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Sunday, May 27, 2012

Saddam Hussein's Palace in Babylon
There was a calm ancient city of Babylon, described in detail in the Bible and other sources. At the beginning of the XX century the German archaeologists came and excavated the city, marveled at its beauty and stole it to their Germany (to keep up with the British). Only ruins and outlines were left.

Adjacent to Nebuchadnezzar's ancient palace and overlooking the Euphrates River, Saddam Hussein built a new palace for himself. Shaped like a ziggurat (stepped pyramid), Saddam's Babylonian palace is a monstrous hill-top fortress surrounded by miniature palm trees and rose gardens. The four-storey palace extends across an area as large as five football fields. Villagers told news media that a thousand people were evacuated to make way for this emblem of Saddam Hussein's power.
The palace Saddam built was not merely large, it was also ostentatious. Containing several hundred thousand square feet of marble, it became a showy confection of angular towers, arched gates, vaulting ceilings, and majestic stairways. Critics charged that Saddam Hussein's lavish new palace expressed exuberant excess in land where many died in poverty.
On the ceilings and walls of Saddam's palace, 360-degree murals depicted scenes from ancient Babylon, Ur, and the Tower of Babel. In the cathedral-like entryway, an enormous chandelier hung from a wooden canopy carved to resemble a palm tree. In the bathrooms, the plumbing fixtures appeared to be gold-plated. Throughout Saddam Hussein's palace, pediments were engraved with the ruler's initials, "SdH."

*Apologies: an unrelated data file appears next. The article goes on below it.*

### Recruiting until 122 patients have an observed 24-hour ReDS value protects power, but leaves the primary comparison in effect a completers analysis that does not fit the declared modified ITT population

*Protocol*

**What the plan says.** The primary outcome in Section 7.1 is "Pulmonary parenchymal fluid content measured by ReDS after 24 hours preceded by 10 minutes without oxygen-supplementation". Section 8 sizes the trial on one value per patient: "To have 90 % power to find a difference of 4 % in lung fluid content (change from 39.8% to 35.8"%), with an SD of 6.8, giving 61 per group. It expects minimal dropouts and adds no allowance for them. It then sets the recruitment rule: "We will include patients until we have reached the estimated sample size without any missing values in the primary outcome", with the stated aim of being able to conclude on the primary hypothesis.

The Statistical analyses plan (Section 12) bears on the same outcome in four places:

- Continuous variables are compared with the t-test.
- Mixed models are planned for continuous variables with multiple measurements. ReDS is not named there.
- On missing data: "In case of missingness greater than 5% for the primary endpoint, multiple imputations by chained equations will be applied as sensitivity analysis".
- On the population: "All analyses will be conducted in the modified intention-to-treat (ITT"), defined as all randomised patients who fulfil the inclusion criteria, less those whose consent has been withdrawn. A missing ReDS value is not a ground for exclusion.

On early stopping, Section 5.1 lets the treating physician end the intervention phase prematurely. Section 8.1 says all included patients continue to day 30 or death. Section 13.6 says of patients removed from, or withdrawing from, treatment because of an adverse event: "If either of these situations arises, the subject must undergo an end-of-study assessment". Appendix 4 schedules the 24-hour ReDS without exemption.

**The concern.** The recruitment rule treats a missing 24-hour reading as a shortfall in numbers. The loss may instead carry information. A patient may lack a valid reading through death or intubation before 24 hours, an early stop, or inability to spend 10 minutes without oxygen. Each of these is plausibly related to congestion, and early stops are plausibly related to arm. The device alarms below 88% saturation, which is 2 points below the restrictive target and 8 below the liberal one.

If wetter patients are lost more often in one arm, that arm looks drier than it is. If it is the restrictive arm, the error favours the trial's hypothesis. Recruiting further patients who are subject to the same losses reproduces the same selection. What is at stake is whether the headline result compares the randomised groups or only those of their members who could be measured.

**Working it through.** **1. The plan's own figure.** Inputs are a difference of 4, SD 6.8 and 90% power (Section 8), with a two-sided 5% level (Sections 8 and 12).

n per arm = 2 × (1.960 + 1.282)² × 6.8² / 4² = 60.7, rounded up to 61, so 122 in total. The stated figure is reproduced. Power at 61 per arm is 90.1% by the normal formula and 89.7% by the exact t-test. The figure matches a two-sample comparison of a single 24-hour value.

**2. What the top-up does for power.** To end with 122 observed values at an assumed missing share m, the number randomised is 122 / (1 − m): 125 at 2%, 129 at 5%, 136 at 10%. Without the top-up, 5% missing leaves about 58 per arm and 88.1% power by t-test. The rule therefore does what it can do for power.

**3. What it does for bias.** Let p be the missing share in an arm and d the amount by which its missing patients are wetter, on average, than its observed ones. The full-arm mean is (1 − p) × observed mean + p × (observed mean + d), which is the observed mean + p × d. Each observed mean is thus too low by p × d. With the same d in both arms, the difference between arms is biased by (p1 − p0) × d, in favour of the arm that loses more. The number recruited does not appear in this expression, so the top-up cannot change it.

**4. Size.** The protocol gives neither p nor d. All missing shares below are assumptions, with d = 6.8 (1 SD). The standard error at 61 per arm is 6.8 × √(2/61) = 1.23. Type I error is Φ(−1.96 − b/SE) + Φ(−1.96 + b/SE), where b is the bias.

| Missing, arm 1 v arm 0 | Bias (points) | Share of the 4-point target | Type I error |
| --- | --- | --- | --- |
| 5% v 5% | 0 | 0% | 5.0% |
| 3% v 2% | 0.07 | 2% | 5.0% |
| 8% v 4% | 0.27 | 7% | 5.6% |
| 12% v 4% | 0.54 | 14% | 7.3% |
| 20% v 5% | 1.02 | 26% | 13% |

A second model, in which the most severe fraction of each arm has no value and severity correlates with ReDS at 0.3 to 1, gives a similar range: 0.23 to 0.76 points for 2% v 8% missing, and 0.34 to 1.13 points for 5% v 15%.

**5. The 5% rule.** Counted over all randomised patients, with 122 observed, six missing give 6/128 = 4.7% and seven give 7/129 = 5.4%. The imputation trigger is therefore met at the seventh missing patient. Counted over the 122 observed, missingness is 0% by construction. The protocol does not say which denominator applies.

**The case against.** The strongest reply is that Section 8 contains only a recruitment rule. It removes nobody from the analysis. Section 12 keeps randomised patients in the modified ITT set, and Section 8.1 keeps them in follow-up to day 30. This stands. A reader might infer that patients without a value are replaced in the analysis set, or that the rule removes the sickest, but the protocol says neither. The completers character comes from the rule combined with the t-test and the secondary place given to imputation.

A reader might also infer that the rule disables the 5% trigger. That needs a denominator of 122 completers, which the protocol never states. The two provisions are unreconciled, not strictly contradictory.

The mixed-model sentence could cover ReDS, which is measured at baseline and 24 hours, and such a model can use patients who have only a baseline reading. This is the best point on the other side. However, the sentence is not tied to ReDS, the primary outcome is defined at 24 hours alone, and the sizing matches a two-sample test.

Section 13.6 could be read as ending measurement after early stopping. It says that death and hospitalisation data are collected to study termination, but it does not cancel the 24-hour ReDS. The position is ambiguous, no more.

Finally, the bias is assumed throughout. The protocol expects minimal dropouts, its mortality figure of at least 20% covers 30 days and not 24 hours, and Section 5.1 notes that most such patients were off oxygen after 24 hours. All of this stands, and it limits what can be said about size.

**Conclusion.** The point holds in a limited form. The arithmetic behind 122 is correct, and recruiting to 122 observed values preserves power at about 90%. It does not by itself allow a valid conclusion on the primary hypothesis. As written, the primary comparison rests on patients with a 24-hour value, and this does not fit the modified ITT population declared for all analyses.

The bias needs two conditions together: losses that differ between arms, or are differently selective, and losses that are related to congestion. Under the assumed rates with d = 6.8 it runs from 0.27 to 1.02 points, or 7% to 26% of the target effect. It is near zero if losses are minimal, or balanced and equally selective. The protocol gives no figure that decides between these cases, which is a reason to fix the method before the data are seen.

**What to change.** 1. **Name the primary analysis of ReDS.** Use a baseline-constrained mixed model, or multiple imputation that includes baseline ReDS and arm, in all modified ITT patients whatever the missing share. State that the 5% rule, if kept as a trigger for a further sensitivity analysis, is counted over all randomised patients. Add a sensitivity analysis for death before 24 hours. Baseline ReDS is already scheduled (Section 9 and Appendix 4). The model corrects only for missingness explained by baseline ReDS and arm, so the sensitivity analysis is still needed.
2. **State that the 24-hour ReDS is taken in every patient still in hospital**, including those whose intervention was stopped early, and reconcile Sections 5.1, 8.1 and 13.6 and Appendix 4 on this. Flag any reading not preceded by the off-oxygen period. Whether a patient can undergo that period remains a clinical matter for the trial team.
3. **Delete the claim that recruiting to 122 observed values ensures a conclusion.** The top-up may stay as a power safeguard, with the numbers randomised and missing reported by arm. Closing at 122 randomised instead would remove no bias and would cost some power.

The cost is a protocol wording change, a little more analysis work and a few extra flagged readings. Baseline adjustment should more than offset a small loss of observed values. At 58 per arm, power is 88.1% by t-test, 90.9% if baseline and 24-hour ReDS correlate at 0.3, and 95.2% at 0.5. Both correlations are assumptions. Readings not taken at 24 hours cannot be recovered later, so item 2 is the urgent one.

The role of Saddam Hussein's Babylonian palace was more symbolic than functional. When American troops entered Babylon in April, 2003, they found little evidence that the palace had been occupied or used. Saddam's fall from power brought vandals and looters. The smoked glass windows were shattered, the furnishings removed, and architectural details - from faucets to light switches - had been stripped away. During the war, Western troops pitched tents in the vast empty rooms at Saddam Hussein's Babylonian palace. For one soldier's view of Babylon,Text
This is even painted in a picture of Rembrandt:
And Saddam liked the result so much, that he decided to build one of his palaces near Babylon.
Now this palace stands unused.
Although the from their is still the most expensive one.
The main entrance to the palace is decorated with bas-reliefs of the profile of the owner.
Elevators do not work.
Beautiful view of the river Euphrates.
The quality of construction of the palace is as bad as the taste of the owner.

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